While wandering through Big W in Tamworth I came across a quantity of quartz clocks. They were selling at an incredible $2.98 each. Not having any clock in the caravan except the one on the microwave, I bought one. Next time we visited the shopping centre I bought another.
My question is, how can they market these quartz clocks for under $3.00? They are made in China, of course, where labour is cheap. But the Chinese manufacturer will have to provide the components, pay for labour, provide an individual box for each clock and make a profit. Then there is bulk packaging for transport, transport costs, storage prior to distribution in Australia, road distribution and costs associated with selling them in Big W stores.
The answer must be that Big W is selling at a loss, don't you think? People like me tell people like you about it. You call in at Big W to see for yourself and make other purchases while you are there. The clocks are 'loss leaders'. If that means they are a bargain I'm glad I bought two. 'Bout time I had a win!
After many happy reunions in Tamworth we hitched up and hit the road. First stop was Gilgandra for one night then on to Forbes for another night. We've previously spent time in both these towns so are just staging through. At this moment we are in Forbes, leaving for Temora tomorrow morning.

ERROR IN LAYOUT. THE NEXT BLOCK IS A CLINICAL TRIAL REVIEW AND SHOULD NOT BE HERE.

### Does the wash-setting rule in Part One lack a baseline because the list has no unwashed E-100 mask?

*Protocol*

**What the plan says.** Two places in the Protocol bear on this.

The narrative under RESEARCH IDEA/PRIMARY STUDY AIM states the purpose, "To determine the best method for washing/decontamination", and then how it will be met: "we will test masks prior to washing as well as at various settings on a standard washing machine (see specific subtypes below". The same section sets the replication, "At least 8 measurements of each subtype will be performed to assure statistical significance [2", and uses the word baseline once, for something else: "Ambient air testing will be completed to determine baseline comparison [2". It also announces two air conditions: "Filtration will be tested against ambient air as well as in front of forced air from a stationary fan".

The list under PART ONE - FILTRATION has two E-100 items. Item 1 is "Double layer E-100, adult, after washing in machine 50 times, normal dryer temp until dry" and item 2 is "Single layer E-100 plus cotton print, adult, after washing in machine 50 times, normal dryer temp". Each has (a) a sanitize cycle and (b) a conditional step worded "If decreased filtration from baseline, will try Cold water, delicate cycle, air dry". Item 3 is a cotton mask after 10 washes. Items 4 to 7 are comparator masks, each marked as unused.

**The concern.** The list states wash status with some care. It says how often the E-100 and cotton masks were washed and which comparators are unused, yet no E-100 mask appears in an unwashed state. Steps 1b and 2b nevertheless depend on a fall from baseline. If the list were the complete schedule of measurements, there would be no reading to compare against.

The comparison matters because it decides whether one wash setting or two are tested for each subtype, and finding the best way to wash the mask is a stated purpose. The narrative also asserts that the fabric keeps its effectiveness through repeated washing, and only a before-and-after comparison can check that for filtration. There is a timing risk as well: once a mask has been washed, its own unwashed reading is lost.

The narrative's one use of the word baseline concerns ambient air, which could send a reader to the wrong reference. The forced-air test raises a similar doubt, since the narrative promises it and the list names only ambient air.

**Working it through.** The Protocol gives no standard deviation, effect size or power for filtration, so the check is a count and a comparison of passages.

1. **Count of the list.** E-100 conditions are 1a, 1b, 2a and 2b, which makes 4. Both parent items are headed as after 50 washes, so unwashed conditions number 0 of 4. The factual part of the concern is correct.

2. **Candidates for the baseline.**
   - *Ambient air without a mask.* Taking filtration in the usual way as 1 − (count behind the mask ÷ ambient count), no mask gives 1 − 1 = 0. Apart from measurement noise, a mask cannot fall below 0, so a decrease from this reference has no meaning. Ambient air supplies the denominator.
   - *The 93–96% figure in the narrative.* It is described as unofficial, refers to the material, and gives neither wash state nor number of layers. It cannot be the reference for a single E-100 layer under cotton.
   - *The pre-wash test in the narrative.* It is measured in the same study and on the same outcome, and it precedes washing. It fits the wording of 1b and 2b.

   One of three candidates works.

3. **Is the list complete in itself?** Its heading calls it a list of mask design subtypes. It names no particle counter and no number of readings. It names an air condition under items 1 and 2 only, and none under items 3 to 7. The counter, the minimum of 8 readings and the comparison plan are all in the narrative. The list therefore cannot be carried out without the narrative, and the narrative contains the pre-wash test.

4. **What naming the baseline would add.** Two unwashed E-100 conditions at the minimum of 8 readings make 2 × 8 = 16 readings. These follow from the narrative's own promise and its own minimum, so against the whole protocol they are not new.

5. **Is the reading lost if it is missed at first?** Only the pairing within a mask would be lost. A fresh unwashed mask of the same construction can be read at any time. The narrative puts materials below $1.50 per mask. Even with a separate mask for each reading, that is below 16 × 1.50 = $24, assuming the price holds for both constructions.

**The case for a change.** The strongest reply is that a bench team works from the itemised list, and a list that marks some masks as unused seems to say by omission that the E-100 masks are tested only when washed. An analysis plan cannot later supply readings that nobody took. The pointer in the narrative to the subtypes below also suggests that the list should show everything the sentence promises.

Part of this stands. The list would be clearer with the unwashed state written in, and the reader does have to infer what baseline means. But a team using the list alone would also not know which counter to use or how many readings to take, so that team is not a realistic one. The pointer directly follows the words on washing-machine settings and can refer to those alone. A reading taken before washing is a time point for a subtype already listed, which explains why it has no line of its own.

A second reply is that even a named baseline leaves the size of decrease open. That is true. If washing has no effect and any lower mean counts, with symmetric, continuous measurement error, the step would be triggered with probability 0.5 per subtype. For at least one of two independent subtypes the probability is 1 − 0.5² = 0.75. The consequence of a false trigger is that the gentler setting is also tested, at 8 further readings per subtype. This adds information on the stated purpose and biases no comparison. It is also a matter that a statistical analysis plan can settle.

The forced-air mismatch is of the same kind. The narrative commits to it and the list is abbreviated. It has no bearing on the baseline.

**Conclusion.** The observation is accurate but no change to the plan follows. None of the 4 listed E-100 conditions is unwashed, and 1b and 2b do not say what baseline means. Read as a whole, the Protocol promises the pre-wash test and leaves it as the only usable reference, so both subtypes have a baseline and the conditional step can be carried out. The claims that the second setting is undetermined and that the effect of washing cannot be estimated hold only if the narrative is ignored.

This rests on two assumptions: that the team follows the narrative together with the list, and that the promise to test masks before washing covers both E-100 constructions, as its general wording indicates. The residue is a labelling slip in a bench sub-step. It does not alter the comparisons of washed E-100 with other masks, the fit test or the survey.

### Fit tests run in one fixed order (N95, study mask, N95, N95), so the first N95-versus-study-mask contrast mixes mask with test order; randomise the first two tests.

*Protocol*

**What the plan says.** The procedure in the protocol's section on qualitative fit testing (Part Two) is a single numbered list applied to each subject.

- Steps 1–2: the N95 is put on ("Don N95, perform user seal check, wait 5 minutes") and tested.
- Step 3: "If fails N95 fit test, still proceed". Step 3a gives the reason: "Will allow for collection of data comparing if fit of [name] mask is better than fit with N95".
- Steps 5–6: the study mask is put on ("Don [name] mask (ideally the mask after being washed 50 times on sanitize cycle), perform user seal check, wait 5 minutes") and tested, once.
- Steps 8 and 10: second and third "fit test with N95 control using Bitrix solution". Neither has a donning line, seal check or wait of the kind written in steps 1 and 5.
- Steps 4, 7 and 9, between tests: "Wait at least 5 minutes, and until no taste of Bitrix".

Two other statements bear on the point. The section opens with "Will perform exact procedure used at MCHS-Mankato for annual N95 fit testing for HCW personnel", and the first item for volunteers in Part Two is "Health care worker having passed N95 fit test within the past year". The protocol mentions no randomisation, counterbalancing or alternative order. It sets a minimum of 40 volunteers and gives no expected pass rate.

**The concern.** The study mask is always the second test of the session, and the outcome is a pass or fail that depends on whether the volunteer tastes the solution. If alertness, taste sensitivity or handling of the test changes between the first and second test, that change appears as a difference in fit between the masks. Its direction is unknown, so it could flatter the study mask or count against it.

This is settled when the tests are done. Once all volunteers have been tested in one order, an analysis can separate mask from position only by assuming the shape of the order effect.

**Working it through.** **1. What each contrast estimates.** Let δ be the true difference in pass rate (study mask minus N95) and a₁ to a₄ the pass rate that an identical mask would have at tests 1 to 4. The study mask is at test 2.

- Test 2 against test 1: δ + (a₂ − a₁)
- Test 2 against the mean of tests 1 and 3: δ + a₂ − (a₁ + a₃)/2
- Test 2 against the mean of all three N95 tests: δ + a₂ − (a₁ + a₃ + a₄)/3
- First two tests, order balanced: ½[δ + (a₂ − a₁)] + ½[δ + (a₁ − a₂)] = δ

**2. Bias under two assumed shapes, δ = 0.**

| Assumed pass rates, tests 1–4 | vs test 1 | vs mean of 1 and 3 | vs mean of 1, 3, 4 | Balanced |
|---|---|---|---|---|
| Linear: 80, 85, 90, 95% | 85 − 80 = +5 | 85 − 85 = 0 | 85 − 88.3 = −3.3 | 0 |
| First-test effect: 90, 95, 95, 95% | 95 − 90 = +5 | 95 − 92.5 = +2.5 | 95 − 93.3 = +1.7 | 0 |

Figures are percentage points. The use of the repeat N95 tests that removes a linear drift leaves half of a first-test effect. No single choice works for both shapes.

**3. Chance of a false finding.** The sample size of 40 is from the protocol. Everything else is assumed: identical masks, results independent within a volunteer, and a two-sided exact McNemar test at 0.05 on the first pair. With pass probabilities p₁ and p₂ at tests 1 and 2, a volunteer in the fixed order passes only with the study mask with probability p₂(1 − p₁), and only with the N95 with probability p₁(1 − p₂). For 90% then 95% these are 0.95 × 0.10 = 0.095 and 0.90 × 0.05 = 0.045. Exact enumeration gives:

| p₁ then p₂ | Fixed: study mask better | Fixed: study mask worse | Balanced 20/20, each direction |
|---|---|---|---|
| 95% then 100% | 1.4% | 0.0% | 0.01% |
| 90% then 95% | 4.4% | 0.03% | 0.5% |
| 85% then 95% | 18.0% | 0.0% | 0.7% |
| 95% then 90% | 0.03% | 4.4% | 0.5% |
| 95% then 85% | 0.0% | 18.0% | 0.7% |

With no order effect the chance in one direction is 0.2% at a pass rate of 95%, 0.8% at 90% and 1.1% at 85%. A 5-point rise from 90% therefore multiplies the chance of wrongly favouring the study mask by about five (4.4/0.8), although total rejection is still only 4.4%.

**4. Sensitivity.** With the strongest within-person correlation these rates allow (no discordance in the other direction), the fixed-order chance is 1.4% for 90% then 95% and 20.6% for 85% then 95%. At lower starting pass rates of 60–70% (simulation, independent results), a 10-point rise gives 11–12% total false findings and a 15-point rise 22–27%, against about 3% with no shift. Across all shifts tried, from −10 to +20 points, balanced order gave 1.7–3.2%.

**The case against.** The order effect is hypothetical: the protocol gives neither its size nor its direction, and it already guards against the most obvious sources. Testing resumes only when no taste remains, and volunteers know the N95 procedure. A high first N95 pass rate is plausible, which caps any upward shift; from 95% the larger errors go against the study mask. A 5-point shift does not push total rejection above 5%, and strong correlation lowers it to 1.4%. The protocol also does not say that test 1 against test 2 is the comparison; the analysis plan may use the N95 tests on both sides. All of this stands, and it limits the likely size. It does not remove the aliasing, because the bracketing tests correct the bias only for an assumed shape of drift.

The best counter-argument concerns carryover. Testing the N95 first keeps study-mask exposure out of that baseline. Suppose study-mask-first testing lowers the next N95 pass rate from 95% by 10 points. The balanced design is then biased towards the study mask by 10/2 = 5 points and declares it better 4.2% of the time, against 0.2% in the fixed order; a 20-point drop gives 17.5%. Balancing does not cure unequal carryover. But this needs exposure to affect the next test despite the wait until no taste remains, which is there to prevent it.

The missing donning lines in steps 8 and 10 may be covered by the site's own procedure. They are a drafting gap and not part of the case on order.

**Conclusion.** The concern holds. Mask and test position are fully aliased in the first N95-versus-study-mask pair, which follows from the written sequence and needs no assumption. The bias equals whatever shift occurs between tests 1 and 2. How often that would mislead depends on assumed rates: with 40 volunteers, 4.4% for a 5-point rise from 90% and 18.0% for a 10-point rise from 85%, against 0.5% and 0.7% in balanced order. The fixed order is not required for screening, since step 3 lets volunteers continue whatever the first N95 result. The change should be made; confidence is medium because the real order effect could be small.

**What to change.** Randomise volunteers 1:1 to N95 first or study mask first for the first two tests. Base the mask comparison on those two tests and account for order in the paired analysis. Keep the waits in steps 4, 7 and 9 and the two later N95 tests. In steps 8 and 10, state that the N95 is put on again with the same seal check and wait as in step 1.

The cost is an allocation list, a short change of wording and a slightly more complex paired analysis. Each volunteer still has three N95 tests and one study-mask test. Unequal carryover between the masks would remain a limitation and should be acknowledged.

After ten years of faithful service our Pajero's cooling system has started playing up yet again. I told you of the problems on the previous page. I also, rather foolishly, said that I'd eliminated the cooling system itself and that the gauge was working perfectly after the replacement of the sender ($145.00) and the gauge and voltage regulator ($991.55). Would you mind awfully if I rescinded those two claims?
After we left Emu Park and were travelling towards Tamworth I noticed more erratic behaviour from the temperature gauge. When we began dragging the caravan up a gradient, the engine temperature apparently went down. This pattern repeated itself so often that I can't have been mistaken. Totally illogical, I know, but that's what it did. Having eliminated all the previously mentioned components in the gauge circuit, perhaps it would be wise to have the actual cooling system serviced and the thermostat replaced. So, on arriving in Tamworth, the car was booked in for that work to be carried out and in due course, it was.
We left Tamworth for Gilgandra another $397.89 poorer but the gauge behaved impeccably. We remained overnight in Gilgandra and set off for Forbes in the morning. The needle of the temperature gauge now began wandering a little and my heart sank. The following day we travelled on to Temora and the gauge registered just above the cold mark all the way.